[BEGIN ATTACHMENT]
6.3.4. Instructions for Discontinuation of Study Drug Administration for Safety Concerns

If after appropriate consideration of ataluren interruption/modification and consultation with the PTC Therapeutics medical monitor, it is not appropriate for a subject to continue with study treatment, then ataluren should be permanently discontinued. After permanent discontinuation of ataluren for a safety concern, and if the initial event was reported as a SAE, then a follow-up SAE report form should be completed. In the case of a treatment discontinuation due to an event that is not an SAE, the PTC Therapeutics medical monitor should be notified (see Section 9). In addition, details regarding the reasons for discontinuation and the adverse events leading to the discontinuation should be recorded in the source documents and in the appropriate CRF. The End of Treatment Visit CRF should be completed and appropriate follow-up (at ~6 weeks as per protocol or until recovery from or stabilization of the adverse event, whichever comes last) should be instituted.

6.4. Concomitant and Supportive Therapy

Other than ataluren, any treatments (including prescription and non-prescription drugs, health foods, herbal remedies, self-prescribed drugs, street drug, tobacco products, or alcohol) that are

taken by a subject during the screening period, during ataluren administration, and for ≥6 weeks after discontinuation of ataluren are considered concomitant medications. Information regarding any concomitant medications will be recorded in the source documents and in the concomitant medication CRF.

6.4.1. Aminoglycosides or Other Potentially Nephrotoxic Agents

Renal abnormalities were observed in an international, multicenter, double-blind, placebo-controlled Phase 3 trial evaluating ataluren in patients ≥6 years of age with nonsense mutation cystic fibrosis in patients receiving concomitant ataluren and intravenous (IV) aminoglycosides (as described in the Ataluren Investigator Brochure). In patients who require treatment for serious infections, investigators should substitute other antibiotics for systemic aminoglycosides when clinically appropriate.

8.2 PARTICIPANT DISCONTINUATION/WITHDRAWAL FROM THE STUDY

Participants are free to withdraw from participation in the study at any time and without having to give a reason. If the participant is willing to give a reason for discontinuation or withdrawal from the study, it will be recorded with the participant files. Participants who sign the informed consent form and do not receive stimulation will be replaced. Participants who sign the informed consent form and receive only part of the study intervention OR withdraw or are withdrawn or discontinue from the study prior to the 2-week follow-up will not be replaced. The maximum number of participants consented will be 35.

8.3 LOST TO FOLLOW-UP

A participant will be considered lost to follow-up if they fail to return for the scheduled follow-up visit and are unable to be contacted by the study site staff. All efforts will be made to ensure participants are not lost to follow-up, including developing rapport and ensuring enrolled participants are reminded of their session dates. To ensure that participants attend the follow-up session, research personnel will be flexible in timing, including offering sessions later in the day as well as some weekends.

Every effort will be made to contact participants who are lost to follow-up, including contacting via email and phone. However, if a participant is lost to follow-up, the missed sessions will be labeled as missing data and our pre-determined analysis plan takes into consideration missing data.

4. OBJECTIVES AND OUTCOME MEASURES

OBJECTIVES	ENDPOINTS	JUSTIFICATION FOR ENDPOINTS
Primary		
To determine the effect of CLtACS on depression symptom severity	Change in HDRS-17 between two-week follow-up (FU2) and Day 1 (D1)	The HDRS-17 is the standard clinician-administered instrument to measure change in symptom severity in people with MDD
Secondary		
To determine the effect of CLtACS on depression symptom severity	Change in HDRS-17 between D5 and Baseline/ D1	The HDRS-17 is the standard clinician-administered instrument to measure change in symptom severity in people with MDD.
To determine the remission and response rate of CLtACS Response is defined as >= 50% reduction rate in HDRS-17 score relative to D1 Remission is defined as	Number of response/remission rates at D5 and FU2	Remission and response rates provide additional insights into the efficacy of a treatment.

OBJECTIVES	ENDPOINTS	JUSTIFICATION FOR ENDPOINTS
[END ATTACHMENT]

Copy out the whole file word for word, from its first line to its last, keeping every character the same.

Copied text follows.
6.3.4. Instructions for Discontinuation of Study Drug Administration for Safety Concerns

If after appropriate consideration of ataluren interruption/modification and consultation with the PTC Therapeutics medical monitor, it is not appropriate for a subject to continue with study treatment, then ataluren should be permanently discontinued. After permanent discontinuation of ataluren for a safety concern, and if the initial event was reported as a SAE, then a follow-up SAE report form should be completed. In the case of a treatment discontinuation due to an event that is not an SAE, the PTC Therapeutics medical monitor should be notified (see Section 9). In addition, details regarding the reasons for discontinuation and the adverse events leading to the discontinuation should be recorded in the source documents and in the appropriate CRF. The End of Treatment Visit CRF should be completed and appropriate follow-up (at ~6 weeks as per protocol or until recovery from or stabilization of the adverse event, whichever comes last) should be instituted.

6.4. Concomitant and Supportive Therapy

Other than ataluren, any treatments (including prescription and non-prescription drugs, health foods, herbal remedies, self-prescribed drugs, street drug, tobacco products, or alcohol) that are

taken by a subject during the screening period, during ataluren administration, and for ≥6 weeks after discontinuation of ataluren are considered concomitant medications. Information regarding any concomitant medications will be recorded in the source documents and in the concomitant medication CRF.

6.4.1. Aminoglycosides or Other Potentially Nephrotoxic Agents

Renal abnormalities were observed in an international, multicenter, double-blind, placebo-controlled Phase 3 trial evaluating ataluren in patients ≥6 years of age with nonsense mutation cystic fibrosis in patients receiving concomitant ataluren and intravenous (IV) aminoglycosides (as described in the Ataluren Investigator Brochure). In patients who require treatment for serious infections, investigators should substitute other antibiotics for systemic aminoglycosides when clinically appropriate.

8.2 PARTICIPANT DISCONTINUATION/WITHDRAWAL FROM THE STUDY

Participants are free to withdraw from participation in the study at any time and without having to give a reason. If the participant is willing to give a reason for discontinuation or withdrawal from the study, it will be recorded with the participant files. Participants who sign the informed consent form and do not receive stimulation will be replaced. Participants who sign the informed consent form and receive only part of the study intervention OR withdraw or are withdrawn or discontinue from the study prior to the 2-week follow-up will not be replaced. The maximum number of participants consented will be 35.

8.3 LOST TO FOLLOW-UP

A participant will be considered lost to follow-up if they fail to return for the scheduled follow-up visit and are unable to be contacted by the study site staff. All efforts will be made to ensure participants are not lost to follow-up, including developing rapport and ensuring enrolled participants are reminded of their session dates. To ensure that participants attend the follow-up session, research personnel will be flexible in timing, including offering sessions later in the day as well as some weekends.

Every effort will be made to contact participants who are lost to follow-up, including contacting via email and phone. However, if a participant is lost to follow-up, the missed sessions will be labeled as missing data and our pre-determined analysis plan takes into consideration missing data.

4. OBJECTIVES AND OUTCOME MEASURES

OBJECTIVES	ENDPOINTS	JUSTIFICATION FOR ENDPOINTS
Primary		
To determine the effect of CLtACS on depression symptom severity	Change in HDRS-17 between two-week follow-up (FU2) and Day 1 (D1)	The HDRS-17 is the standard clinician-administered instrument to measure change in symptom severity in people with MDD
Secondary		
To determine the effect of CLtACS on depression symptom severity	Change in HDRS-17 between D5 and Baseline/ D1	The HDRS-17 is the standard clinician-administered instrument to measure change in symptom severity in people with MDD.
To determine the remission and response rate of CLtACS Response is defined as >= 50% reduction rate in HDRS-17 score relative to D1 Remission is defined as	Number of response/remission rates at D5 and FU2	Remission and response rates provide additional insights into the efficacy of a treatment.

OBJECTIVES	ENDPOINTS	JUSTIFICATION FOR ENDPOINTS